So how do you deal with burnout? Some will suggest meditation, but while helpful, I think at times it’s a band-aid solution and does not solve the root problem which lies at the heart of your beliefs.
Let’s start with “commitment to change”.
Commit to Change, Even if you Disagreed with It
One of the slow, silent killers of many businesses is stubborn management. Being stubborn about a system has worked for years or decades will slowly kill profits until you’re at the stage that you must change.
A situation where you have sufficient reserves and declining revenue is a clear sign that you need to experiment with new strategies.
A good analogy for this is a relative who smokes yet their health is declining. If that person has breathing problems while they walk or work out, that is the perfect time to start changing their habits, and not wait until a mild stroke arrives.
You shouldn’t let time reduce your cash reserves and wait until the moment that you have to spend a lot on an emergency situation. Commit to change now, and you avoid large expenses (either through business pivots or something else) later.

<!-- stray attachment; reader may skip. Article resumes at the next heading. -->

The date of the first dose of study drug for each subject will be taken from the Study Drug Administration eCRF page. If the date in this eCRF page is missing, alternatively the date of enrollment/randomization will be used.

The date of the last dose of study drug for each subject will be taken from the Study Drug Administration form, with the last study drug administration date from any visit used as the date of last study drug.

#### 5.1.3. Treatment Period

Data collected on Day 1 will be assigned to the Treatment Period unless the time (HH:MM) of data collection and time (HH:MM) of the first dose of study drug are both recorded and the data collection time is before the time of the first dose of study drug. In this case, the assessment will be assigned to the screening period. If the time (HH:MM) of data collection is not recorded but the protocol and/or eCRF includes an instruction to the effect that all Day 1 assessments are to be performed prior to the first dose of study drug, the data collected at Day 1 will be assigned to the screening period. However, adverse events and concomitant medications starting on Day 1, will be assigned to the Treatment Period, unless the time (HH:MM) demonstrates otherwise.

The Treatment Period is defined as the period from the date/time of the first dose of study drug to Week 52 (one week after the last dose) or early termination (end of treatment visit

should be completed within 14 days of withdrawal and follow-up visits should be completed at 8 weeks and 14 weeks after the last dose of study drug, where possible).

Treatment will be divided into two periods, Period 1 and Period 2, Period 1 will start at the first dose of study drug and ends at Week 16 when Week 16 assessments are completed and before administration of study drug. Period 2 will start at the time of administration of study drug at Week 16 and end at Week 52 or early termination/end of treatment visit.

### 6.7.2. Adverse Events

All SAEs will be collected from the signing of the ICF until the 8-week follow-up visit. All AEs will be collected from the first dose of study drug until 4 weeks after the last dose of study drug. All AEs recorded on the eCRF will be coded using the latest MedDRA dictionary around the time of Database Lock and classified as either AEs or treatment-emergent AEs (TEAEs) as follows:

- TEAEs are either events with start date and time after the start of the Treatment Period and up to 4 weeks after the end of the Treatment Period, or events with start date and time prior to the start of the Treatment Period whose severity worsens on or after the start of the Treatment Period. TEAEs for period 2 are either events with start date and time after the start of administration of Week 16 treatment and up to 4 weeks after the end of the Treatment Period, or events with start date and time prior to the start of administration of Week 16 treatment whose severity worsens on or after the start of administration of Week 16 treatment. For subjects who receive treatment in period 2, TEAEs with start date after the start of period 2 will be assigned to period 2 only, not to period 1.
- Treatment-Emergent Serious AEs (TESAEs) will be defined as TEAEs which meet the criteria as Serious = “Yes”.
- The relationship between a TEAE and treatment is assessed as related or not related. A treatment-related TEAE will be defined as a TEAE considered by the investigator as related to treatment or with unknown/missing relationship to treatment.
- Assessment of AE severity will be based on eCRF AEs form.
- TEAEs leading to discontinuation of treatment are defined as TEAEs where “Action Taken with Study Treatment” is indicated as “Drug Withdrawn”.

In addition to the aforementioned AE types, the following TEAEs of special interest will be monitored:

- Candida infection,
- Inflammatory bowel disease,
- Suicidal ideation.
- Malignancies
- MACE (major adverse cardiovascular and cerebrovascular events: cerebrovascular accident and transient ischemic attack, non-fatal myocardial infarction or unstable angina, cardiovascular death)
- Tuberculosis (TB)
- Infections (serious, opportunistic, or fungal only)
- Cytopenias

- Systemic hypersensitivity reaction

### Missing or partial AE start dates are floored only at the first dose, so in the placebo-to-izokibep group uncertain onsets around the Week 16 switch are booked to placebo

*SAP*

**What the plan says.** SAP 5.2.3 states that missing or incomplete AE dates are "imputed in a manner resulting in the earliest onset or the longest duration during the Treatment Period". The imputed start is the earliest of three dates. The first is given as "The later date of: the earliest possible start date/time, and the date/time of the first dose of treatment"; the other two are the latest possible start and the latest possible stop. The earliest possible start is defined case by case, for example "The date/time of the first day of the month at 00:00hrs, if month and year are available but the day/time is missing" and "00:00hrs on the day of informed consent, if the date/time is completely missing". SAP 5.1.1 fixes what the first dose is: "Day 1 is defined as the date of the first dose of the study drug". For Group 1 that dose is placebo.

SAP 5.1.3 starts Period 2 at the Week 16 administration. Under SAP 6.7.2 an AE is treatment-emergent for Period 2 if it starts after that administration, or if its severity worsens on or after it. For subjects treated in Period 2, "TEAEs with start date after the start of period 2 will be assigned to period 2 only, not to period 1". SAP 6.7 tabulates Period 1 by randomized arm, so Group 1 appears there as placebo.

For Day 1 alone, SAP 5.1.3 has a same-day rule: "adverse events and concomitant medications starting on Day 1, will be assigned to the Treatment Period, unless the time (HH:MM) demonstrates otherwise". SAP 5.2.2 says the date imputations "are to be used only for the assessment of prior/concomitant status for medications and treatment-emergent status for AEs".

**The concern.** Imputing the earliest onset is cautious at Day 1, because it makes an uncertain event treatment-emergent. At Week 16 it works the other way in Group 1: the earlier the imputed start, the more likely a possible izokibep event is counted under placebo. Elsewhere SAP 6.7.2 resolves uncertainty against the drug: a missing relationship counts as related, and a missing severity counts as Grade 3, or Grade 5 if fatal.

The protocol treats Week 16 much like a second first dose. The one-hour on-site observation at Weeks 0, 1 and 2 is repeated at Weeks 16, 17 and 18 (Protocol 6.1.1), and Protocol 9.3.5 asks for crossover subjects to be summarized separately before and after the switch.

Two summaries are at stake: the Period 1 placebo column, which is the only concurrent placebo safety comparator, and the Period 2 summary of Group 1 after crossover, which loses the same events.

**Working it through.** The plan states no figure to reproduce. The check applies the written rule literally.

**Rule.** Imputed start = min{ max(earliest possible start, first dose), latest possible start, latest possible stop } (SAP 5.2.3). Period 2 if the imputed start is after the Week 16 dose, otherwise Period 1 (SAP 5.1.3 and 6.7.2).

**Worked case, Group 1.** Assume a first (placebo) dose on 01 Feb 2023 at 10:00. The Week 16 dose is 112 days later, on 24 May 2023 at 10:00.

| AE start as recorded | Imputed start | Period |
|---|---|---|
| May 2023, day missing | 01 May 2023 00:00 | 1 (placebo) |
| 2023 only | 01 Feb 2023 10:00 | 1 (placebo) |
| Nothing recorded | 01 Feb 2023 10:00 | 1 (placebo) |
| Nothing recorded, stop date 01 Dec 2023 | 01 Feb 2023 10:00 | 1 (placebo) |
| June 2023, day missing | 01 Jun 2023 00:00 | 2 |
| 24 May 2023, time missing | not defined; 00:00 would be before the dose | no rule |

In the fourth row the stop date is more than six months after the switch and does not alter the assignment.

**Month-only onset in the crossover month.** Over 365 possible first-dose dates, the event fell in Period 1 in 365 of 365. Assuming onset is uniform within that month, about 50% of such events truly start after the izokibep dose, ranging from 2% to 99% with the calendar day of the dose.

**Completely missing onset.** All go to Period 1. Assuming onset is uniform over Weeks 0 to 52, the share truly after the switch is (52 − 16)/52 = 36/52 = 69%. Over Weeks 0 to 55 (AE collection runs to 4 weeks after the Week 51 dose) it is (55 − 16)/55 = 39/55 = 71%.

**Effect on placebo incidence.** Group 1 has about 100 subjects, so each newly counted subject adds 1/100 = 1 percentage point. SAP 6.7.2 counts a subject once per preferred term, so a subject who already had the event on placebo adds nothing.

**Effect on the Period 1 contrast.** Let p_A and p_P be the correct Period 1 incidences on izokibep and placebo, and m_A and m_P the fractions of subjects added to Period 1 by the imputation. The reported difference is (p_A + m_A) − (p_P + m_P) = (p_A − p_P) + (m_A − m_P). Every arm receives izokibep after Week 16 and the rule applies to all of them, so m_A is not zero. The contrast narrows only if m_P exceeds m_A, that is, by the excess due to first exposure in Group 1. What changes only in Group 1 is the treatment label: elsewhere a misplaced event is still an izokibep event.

Once you’ve committed to change, what’s next?
Change starts with your Expectations
Another slow, silent killer of many businesses is having the wrong expectations. In contrast to people who cling to tradition, this set of people bet big on 1 idea and have huge expectations for it. This might be true for businesses who are doing well during the lockdown period.
Even when things are going well, it’s still correct to apply good risk management. I’ve been fortunate enough to interact with many businesspeople who are more successful than I am, and a common topic has always been “reducing the risk & downside”.
It does not mean taking no risks at all. It means taking small ones relative to your cash balance (up to 5%-10%). For example, this means taking a $2 billion bet on a new business line if your cash balance is $20 billion, and that means making a $2,000 bet if your bank account is $20,000.
And when you make a bet, your expectation is that you might lose every single penny.